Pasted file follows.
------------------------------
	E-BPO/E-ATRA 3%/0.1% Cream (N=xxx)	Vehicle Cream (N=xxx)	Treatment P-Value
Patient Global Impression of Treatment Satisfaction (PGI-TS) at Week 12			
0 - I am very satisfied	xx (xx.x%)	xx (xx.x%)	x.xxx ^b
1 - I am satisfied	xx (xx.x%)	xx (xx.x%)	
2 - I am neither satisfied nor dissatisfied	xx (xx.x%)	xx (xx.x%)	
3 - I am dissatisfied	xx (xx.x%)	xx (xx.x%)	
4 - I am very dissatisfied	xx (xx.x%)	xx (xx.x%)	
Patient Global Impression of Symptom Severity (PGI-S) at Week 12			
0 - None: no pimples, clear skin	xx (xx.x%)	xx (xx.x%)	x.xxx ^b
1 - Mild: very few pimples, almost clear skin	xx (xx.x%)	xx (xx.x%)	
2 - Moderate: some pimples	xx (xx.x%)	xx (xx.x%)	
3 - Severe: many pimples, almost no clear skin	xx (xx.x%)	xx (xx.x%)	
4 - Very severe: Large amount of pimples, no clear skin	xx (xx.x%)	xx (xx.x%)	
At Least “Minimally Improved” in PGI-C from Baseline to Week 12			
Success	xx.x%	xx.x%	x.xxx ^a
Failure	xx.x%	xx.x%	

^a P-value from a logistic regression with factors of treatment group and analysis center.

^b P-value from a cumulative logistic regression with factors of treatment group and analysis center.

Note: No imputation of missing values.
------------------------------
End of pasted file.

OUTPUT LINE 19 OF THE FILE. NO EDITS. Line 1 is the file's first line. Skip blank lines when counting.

Note: No imputation of missing values.